SW Newsletter #29

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Jan 4th 2008Happy new year, welcome to the first newsletter of 2008 and a warm welcome to the new members of the Star Wards’ community. 2007 was Star Wards’ first full year, so we thought you might like a Behind the Scenes peek at the operation responsible.



1. Who

Chief Operating Officer, Buddy Janner

Some humans also contribute to Star Wards:

  • Marion – provides a feel of service user authenticity and takes Chief Operating Officer for walkies. Used to manage community learning disability services and set up a short-lived and spectacularly unsuccessful chocolate business.
  • Nick Page – the team Crisis Service, keeping Marion sane enough to do the above and gatekeeping the website. (And designing, up-to-dating and joking-up the website. And designing all our publications.) The rest of the time, Nick is just a much-published author, campaigner, stand-up comedian……
  • Sarah Cable – adds glamour and rigour to the whole process. We do nothing without Sarah knowing about and agreeing it. Mainly we just ask Sarah if she could please do it. An acclaimed TV producer, PR whiz and project manager genius.
  • Alan Simpson – the token intellectual. Alan is involved because he writes very funny emails and articles. His biog probably features more about his work as a leading mental health academic, based at City University and greatly admired for contributing to classics such as the City 128 project.

2. Where?Star Wards’ HQ (Marion’s study, foster son Matthew’s play-room, Buddy’s dining room)




3. What?

We’d expected that in our first year 20 – 30 wards would join. But almost 200 have! Staff have said things like:

  • This has been the easiest initiative I have ever had to implement and has been extremely positively received by patients, staff and visitors alike.
  • Better client feedback, increased staff satisfaction, less aggression and violence, more therapeutic contact
  • It has transformed the culture upon a ward that was going through a particularly ‘tough time’ and we’re all set to roll out the programme to our other 2 units, one a PICU, the other an open unit.

In practice, this has translated into thousands of inpatients having many more therapeutic but in particular, social and recreational opportunities, ranging from an Elvis Night to domestic and other non-medical staff being involved in providing informal support to patients. Most member wards and trusts have set up Star Wards’ steering groups, carried out benchmarking exercises and have action plans for the implementation of all 75 ideas! The first hospital to win the Star Wards’ Full Monty Award, Huntercombe Roehampton, was given a beautiful star mini-statue by Louis Appleby, national director of mental health, at our national conference.

The area that is slowest to develop is psychotherapy. This is predictable as talking therapies are the only group of our 75 ideas which has considerable cost, personnel, training and time implications. It’s reassuring to discover the increasing number of hospitals which provide a range of talking therapies appropriate to inpatients, not just CBT.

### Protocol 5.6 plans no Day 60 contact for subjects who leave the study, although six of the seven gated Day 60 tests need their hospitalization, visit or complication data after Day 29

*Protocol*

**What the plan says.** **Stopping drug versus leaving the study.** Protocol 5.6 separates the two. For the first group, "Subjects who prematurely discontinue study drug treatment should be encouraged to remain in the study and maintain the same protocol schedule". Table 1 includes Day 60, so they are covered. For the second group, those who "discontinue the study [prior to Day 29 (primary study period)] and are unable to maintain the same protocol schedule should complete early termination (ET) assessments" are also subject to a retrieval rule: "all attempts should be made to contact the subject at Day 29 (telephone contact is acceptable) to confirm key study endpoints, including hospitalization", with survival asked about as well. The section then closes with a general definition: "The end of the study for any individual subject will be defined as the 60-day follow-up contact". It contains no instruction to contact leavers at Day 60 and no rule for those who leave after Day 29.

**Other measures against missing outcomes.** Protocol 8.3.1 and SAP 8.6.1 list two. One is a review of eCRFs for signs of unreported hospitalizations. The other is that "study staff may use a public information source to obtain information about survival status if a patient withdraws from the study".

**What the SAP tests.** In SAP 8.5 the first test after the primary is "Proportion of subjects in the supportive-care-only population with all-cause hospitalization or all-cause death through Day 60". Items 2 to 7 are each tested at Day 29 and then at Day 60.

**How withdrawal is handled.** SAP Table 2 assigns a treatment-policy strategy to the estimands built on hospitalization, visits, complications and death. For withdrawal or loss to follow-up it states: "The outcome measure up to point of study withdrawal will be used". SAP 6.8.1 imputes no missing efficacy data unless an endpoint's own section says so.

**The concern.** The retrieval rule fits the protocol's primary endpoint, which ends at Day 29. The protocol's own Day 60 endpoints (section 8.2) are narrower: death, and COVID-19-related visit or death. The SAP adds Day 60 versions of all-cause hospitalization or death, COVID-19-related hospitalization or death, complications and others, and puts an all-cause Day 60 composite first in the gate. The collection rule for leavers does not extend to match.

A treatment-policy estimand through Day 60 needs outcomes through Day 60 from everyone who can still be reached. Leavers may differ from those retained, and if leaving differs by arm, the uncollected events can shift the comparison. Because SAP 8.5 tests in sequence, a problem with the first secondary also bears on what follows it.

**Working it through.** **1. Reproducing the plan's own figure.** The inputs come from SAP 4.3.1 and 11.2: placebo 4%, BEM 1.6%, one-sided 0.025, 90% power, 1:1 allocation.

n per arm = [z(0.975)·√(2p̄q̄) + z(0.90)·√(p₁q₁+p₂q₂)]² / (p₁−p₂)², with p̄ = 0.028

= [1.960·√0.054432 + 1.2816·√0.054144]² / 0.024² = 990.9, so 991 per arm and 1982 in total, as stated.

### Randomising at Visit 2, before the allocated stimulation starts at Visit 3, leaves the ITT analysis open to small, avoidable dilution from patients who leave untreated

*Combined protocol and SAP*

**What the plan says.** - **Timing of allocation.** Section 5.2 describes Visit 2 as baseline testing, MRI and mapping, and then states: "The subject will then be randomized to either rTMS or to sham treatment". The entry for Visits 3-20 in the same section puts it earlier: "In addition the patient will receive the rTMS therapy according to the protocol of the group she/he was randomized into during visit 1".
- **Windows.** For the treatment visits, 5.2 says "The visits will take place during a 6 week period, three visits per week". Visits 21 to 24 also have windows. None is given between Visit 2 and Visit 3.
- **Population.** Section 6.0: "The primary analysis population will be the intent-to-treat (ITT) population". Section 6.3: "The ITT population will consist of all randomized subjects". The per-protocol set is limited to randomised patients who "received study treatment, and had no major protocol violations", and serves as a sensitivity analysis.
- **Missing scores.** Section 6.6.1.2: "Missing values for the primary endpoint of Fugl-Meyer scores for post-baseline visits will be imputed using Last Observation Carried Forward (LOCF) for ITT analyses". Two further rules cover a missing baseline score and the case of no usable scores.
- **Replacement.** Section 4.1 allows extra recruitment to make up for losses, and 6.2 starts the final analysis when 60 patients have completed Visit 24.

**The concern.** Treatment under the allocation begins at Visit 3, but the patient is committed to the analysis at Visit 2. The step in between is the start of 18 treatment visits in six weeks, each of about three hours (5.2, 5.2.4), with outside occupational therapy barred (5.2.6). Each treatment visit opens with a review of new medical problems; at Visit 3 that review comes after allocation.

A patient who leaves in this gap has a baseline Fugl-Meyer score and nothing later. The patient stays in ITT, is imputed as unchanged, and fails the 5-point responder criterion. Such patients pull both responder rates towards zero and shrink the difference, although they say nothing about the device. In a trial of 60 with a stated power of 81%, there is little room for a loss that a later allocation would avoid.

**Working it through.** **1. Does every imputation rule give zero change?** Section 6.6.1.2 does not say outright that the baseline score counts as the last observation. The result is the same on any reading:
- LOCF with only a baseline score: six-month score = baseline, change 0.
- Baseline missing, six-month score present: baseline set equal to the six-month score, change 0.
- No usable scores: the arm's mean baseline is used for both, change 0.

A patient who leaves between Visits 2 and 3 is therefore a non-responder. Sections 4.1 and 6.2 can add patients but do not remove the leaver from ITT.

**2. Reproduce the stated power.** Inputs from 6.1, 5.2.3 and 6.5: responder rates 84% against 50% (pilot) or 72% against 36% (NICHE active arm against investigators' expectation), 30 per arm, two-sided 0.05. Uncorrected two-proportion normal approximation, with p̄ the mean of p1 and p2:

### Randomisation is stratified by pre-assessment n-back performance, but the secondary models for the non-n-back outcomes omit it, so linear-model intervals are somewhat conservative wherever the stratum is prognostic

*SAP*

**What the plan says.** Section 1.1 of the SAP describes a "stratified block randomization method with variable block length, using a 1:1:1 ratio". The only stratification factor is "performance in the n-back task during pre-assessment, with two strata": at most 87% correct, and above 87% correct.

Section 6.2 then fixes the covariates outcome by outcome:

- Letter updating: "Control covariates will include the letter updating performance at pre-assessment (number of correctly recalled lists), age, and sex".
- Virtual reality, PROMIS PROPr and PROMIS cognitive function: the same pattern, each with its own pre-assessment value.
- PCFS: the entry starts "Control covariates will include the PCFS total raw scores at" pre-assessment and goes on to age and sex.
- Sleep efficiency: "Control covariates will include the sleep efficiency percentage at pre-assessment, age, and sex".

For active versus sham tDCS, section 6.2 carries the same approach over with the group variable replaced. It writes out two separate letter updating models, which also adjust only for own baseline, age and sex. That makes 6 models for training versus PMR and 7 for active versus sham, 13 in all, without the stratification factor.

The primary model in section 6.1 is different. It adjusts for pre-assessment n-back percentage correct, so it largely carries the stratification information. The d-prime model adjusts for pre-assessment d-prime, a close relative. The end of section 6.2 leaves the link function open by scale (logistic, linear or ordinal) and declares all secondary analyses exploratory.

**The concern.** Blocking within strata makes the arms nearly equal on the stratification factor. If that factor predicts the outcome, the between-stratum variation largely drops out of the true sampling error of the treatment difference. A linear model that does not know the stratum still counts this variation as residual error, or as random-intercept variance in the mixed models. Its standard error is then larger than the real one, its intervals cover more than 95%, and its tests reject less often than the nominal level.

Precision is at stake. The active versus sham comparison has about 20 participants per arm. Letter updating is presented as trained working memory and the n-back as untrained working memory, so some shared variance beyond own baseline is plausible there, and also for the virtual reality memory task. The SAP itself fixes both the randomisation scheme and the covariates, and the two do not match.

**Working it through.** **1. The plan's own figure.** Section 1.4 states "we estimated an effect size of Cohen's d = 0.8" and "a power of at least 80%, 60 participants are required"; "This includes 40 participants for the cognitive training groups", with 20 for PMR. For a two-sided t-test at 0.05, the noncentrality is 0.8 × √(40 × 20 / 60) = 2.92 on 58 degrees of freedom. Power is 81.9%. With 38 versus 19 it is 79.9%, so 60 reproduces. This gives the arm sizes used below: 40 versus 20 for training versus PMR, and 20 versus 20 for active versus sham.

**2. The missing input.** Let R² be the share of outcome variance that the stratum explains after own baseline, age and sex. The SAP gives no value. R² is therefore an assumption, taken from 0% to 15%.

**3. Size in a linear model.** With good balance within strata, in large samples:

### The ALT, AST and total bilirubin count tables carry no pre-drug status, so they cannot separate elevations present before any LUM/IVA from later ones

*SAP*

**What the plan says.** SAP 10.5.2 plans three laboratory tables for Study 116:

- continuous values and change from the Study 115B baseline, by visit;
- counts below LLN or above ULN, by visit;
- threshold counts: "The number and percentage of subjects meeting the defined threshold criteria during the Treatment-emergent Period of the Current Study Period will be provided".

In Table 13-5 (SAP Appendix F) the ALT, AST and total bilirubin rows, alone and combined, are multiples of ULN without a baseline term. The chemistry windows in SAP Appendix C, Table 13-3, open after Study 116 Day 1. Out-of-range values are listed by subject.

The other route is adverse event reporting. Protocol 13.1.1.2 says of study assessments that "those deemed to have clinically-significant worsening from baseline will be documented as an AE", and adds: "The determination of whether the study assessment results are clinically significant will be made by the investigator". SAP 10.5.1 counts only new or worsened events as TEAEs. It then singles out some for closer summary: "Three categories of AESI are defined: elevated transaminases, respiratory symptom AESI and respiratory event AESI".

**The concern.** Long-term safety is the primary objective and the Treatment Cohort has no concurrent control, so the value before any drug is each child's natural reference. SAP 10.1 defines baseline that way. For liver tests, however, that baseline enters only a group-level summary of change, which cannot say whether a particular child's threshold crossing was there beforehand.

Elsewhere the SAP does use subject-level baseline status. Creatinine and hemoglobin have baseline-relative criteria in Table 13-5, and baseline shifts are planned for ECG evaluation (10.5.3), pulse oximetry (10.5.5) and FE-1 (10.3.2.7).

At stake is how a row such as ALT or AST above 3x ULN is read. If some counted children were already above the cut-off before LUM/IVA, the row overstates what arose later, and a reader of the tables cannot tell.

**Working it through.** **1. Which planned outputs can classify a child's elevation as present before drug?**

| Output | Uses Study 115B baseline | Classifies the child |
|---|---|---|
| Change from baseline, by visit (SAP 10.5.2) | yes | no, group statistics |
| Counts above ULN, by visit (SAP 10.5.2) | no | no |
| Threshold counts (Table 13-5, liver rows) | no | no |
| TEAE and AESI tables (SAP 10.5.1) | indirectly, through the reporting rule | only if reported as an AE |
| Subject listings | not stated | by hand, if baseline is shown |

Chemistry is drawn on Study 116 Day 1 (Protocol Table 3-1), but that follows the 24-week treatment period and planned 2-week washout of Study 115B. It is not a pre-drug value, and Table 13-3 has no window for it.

We’re about to greet our 200th ward member – we’ve invited a ward from Barnet, Enfield and Haringey Mental Health Trust to be this landmark joiner. BEH is the trust that runs St Ann’s Hospital in Tottenham where I was sectioned and continue to receive exceptional treatment thanks to weekly specialist psychotherapy with the legendary Prof Anthony Bateman at their PD unit.

The developments of the year are being brought together and celebrated in the forthcomingStar Wards 2 – The Sequel. This is primarily a collection of the superb opportunities being provided for inpatients by our members up and down the country. Many thanks to all those of you who have contributed such wonderful articles and photos for SW2 – and been so lovely about meeting our deadlines!

4. Why?

Members regularly tell us that the main reasons why Star Wards is proving so popular are firstly because it’s practical and easy to implement and secondly because it isn’t mandatory. It’s about ideas and best practice, not compulsory standards. What’s happened is that Star Wards has helped unleash an incredible surge of creativity, good will and energy by inpatient staff and also provided a bit of a framework for the acknowledgment of your existing great practice.

5. How?

Star Wards is mainly funded by charitable trusts. We adore our funders, who have taken considerable leaps of faith in imaginatively and flexibly financing Star Wards:

  • Allen Lane Foundation
  • Comic Relief
  • Esmée Fairbairn Foundation
  • Goldsmiths Charitable Foundation
  • John Ellerman Foundation
  • LankellyChase Foundation

And our main ‘delivery partner’, NIMHE. We also get funding from the government’s Access to Work for up to 7 hours a week of emotional/practical support for me, to try to keep my lunacy sufficiently low-key that I can function. We’re a dainty project, with about 1.4 WTE staff, no offices. Plus continuous generous and wise expert advice and inspiration – thanks to you!

The other people crucial to Star Wards are the trustees of Bright, the charity which runs the project. Their exquisite expertise includes running charities and campaigns, mental health, finance – and advising and supporting a charity which is structure-lite but quality obsessed.

All the best for 2008 from all the Star Wards’ team of whatever species




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